Northrop Grumman to launch OmegA rocket from ULA’s Delta 4 pad at Vandenberg
WASHINGTON — Northrop Grumman intends to conduct West Coast launches of its OmegA rocket from the same Vandenberg Air Force Base launch complex currently leased to United Launch Alliance for Delta 4 Heavy launches, a senior executive said Oct. 23.
“On the West Coast, we will launch from SLC-6,” Kent Rominger, Northrop Grumman’s vice president and capture lead for the OmegA launch system, said in a presentation at the 2019 International Astronautical Congress.
Space Launch Complex-6, originally built in the 1960s to launch the Air Force’s never-flown Manned Orbital Laboratory, was repurposed in the 1980s as a dedicated launch and landing site for military space shuttle missions. After the 1986 Space Shuttle Challenger disaster, the Air Force mothballed the California site without ever conducting a West Coast shuttle launch. It reactivated the site in the 1990s for a handful of Lockheed Martin Athena launches and eventually turned it over to the Delta 4 program.
Rominger said it will be possible for Northrop Grumman to start preparing SLC-6 for OmegA launches pad without disrupting ULA’s Delta 4 Heavy operations, which are expected to wrap up in 2024 with Delta 4’s final flight.
“Our plan is to use it on a non-interference basis as we modify the pad to accommodate OmegA,” said Rominger. The rocket’s first and second stages use solid fuel “so we don’t have nearly the demand for the cryogenics that you would on a liquid system,” he said. The upper stage uses a liquid engine but Rominger said that will only require a small amount of cryogenic propellants.
“Modifications at SLC-6 are not as difficult as one might imagine,” Rominger said.
OmegA is one of the rockets being offered to the Air Force for the National Security Space Launch Phase 2 Launch Service Procurement. One of the requirements for all bidders is to be able to launch from both East Coast and West Coast ranges.
Northrop Grumman is building its East Coast pad and vertical assembly facility at NASA’s Kennedy Space Center in Florida, at the same site where NASA will launch its Space Launch System rocket. Rominger said both vehicles will be able to operate on the same site without causing disruption. “We roll out, launch and come back,” he said. “There is no huge conflict to share it with SLS.”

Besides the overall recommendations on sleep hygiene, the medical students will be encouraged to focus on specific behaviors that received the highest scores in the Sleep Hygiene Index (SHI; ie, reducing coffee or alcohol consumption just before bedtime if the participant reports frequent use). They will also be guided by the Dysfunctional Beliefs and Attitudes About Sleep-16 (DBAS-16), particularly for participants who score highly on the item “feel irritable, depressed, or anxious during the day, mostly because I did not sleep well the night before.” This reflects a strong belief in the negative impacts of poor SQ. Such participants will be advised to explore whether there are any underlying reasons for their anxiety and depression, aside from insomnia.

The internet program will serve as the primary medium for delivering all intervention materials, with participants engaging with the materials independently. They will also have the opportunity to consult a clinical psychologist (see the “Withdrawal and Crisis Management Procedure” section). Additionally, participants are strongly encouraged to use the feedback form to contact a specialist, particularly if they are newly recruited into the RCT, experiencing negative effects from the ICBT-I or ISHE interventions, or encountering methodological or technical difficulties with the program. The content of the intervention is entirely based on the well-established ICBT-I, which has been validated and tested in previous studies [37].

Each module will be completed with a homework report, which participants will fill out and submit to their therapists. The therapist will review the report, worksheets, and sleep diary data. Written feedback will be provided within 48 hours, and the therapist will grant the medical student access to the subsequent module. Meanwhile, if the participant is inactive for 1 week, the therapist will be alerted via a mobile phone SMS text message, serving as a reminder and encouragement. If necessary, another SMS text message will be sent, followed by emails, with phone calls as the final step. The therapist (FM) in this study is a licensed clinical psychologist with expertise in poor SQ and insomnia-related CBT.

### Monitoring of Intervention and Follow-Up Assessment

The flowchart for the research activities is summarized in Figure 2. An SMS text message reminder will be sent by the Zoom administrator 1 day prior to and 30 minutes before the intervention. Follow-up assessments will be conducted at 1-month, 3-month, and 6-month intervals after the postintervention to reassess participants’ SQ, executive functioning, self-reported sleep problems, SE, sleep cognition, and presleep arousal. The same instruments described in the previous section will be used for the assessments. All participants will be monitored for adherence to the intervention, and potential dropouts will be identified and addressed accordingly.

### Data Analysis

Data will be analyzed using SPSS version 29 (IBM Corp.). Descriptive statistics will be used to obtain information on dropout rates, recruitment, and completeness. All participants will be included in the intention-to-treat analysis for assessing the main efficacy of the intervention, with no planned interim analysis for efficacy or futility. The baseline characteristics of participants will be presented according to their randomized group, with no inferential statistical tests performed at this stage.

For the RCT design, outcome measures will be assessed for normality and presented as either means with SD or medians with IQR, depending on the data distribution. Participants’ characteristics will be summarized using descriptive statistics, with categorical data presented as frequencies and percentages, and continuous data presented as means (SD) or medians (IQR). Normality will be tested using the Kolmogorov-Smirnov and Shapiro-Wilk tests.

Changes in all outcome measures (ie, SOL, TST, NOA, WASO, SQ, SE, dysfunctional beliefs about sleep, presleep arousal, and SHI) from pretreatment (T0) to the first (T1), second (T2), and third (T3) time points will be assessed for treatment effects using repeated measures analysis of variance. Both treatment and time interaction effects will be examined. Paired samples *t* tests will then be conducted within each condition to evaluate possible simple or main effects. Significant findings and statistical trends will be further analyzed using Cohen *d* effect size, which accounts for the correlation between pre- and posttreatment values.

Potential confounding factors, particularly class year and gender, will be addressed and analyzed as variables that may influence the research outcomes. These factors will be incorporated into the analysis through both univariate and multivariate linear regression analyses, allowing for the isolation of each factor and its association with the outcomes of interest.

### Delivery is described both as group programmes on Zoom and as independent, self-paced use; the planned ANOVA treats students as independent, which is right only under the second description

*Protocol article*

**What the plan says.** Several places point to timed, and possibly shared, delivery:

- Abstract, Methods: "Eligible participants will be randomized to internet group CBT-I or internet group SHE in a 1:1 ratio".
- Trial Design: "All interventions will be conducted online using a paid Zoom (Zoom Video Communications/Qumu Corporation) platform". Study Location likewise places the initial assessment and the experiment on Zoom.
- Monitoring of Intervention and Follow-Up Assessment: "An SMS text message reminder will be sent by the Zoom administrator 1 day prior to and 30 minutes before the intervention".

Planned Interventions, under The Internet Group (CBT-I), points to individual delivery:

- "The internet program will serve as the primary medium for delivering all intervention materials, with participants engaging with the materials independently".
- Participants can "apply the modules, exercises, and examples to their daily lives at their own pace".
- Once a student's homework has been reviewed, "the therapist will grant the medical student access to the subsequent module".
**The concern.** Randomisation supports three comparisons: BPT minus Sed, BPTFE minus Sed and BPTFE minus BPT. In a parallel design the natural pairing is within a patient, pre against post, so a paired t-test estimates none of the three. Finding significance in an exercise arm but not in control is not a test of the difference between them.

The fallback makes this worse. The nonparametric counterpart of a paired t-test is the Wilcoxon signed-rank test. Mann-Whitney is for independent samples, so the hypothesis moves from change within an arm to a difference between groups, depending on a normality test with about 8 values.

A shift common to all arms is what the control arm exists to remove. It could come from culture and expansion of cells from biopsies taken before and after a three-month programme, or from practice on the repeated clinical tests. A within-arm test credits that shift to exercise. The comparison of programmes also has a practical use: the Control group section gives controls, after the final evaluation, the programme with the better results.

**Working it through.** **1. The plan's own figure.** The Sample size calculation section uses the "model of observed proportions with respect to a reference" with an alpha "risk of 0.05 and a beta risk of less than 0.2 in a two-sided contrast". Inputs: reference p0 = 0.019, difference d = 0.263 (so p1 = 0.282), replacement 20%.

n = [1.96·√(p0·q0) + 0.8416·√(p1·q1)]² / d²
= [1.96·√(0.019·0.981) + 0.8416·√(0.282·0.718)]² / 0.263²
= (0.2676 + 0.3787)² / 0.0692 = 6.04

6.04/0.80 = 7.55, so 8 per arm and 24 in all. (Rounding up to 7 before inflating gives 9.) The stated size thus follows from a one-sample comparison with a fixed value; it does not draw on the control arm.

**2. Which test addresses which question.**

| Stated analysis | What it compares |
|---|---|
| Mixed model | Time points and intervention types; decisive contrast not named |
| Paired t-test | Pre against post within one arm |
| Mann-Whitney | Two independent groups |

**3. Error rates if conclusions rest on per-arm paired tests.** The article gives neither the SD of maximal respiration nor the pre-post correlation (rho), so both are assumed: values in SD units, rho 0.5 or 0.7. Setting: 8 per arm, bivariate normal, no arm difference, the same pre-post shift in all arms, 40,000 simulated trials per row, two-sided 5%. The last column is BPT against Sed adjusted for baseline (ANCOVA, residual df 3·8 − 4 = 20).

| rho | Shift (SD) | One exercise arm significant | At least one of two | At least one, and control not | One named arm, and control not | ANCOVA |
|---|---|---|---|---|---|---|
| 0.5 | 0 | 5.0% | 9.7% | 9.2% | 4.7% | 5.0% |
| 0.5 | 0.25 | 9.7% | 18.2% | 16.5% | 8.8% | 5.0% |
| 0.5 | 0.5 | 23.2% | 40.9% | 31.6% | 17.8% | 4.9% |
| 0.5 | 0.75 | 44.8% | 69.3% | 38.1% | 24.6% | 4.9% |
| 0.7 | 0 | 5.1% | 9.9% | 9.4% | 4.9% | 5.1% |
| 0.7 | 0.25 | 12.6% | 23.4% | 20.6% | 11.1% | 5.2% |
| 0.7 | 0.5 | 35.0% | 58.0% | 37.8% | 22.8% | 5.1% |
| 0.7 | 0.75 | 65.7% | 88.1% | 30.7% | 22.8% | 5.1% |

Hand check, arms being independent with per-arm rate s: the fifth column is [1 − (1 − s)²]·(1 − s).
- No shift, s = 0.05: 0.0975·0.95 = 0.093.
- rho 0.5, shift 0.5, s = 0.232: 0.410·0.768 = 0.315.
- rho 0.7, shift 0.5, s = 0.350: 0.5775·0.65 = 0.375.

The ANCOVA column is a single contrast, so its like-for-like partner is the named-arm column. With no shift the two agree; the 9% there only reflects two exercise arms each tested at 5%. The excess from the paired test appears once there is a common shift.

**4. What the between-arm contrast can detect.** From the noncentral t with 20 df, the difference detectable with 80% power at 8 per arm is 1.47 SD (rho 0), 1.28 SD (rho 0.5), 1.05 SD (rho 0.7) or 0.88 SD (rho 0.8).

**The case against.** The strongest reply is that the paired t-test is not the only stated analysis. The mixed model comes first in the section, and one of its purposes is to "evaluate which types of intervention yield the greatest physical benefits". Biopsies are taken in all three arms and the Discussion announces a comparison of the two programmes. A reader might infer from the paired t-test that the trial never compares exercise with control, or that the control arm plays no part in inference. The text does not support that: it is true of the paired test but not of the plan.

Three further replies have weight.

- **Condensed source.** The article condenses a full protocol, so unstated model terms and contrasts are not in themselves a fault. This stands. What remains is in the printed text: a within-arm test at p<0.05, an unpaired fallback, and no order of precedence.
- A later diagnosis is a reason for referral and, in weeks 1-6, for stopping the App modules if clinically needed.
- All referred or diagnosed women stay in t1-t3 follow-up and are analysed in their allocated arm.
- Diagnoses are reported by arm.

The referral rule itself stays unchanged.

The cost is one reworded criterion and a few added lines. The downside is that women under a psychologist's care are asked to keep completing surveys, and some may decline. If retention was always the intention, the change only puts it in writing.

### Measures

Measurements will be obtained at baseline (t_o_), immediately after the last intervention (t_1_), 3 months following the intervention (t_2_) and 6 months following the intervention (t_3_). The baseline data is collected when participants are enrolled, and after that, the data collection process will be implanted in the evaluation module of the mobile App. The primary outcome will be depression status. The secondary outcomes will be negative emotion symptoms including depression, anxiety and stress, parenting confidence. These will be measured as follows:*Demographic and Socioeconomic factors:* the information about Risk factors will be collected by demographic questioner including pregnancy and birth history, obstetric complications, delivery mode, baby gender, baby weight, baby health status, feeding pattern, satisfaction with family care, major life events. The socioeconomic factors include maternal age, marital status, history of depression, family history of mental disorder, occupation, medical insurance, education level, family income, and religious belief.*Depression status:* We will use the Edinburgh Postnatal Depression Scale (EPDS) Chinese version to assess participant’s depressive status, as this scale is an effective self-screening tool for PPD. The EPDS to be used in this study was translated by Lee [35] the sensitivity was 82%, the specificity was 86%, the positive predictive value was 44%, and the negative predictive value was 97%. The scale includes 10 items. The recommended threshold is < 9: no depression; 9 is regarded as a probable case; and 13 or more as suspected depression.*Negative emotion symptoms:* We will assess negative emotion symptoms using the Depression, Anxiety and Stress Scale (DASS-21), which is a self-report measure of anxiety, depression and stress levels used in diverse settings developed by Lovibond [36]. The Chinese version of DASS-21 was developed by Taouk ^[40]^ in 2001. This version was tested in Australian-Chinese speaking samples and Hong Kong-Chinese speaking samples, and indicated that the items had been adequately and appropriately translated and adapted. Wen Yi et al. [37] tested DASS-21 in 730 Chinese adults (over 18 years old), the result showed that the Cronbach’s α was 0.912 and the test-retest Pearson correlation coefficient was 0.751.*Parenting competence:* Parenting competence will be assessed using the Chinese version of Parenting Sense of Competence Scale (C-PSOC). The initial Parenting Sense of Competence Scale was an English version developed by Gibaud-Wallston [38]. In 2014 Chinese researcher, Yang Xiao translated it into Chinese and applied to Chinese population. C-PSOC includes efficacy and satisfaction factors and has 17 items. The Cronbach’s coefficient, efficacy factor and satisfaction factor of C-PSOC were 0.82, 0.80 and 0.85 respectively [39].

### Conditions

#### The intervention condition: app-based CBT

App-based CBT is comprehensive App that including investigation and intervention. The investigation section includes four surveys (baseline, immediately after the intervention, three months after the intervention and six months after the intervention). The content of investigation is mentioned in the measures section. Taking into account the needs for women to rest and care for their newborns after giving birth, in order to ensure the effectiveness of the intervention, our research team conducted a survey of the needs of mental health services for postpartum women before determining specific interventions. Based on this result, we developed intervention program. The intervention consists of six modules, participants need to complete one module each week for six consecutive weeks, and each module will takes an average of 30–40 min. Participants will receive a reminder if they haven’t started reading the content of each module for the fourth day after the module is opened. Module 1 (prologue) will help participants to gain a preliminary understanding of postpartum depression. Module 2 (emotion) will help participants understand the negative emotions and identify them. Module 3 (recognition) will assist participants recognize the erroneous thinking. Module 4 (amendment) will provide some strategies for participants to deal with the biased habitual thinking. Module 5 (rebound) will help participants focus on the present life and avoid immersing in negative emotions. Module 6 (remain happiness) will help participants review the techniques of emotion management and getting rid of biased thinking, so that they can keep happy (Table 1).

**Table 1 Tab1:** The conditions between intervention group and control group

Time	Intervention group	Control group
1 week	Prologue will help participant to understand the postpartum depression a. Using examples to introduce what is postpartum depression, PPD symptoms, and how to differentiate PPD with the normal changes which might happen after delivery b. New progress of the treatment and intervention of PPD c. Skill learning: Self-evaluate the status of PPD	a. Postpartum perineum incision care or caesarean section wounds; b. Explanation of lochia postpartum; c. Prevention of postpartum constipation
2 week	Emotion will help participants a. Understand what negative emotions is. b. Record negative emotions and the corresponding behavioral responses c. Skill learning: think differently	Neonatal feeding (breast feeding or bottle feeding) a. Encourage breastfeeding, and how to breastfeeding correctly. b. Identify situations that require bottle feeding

As recently as July, Northrop Grumman had not selected one of Vandenberg’s space launch complexes for OmegA, but an Air Force official said this summer that both Northrop Grumman and Blue Origin had expressed interest in SLC-6. Of the four launch providers competing for the Air Force procurement contract, only ULA and SpaceX have pads at Vandenberg. Blue Origin has said it is considering options and has not yet announced its plans to launch from the West Coast.
The Air Force Space and Missile Systems Center over the past several months allowed both Blue Origin and Northrop Grumman to tour SLC-6. It takes years to secure permits to build new launch pads at Vandenberg so using existing ones might the only option for new entrants. Industry sources told SpaceNews that ULA raised concerns about sharing the site and wanted to make sure that sensitive equipment used to assemble and launch classified satellites was not shown to competitors.
ULA CEO Tory Bruno said any decisions on who uses the pad are made jointly by the company and the Air Force. During a meeting with reporters Oct. 23, Bruno did not mention that Northrop Grumman would be allowed to use SLC-6 but said ULA, at the government’s request, has allowed other companies to inspect the facilities. ULA said it will continue to use the pad as long as the Delta 4 Heavy is in operation, which will be at least until 2024.
OmegA to fly in 2021
Rominger said Northrop Grumman believes OmegA has a strong chance to win one of two Phase 2 contracts the Air Force plans to award next year. He said OmegA’s strengths are its simple design and reliability.
The rocket’s intermediate version is expected to fly in 2021 and the heavy variant in 2024. He said over the past 20 years, solid rocket motors used in space vehicles have been “99 percent reliable,” but he acknowledged that no matter how good a rocket might look on paper it has to show it can perform in flight. OmegA’s booster and second stage are solid fueled and the third stage uses two RL-10 liquid engines made by Aerojet Rocketdyne.
Rominger said Northrop Grumman already is producing flight hardware and is racing to complete development tests. “Early 2021 is not that far away,” he said.
So far Northrop Grumman has only test fired the first stage of OmegA. In a May 30 static fire test in Utah, the booster was fired for 120 seconds and near the end the engine nozzle suffered an anomaly. In a statement in June, the company said it studied the data and concluded the nozzle anomaly did not affect motor performance and the issue appeared to be limited to the rear most section of the nozzle. Northrop Grumman said it would need to analyze the data further to determine whether manufacturing, design or conditions unique to ground tests contributed to the exit cone issue.
The ground test of the second state was expected to happen in August 2019 but Rominger said it has been pushed into early 2020, and did not provide a more specific timeline.
A spokeswoman said a in a statement to SpaceNews that Northrop Grumman “postponed the OmegA second stage static fire test to early next year to provide time to incorporate lessons learned from the first stage test.”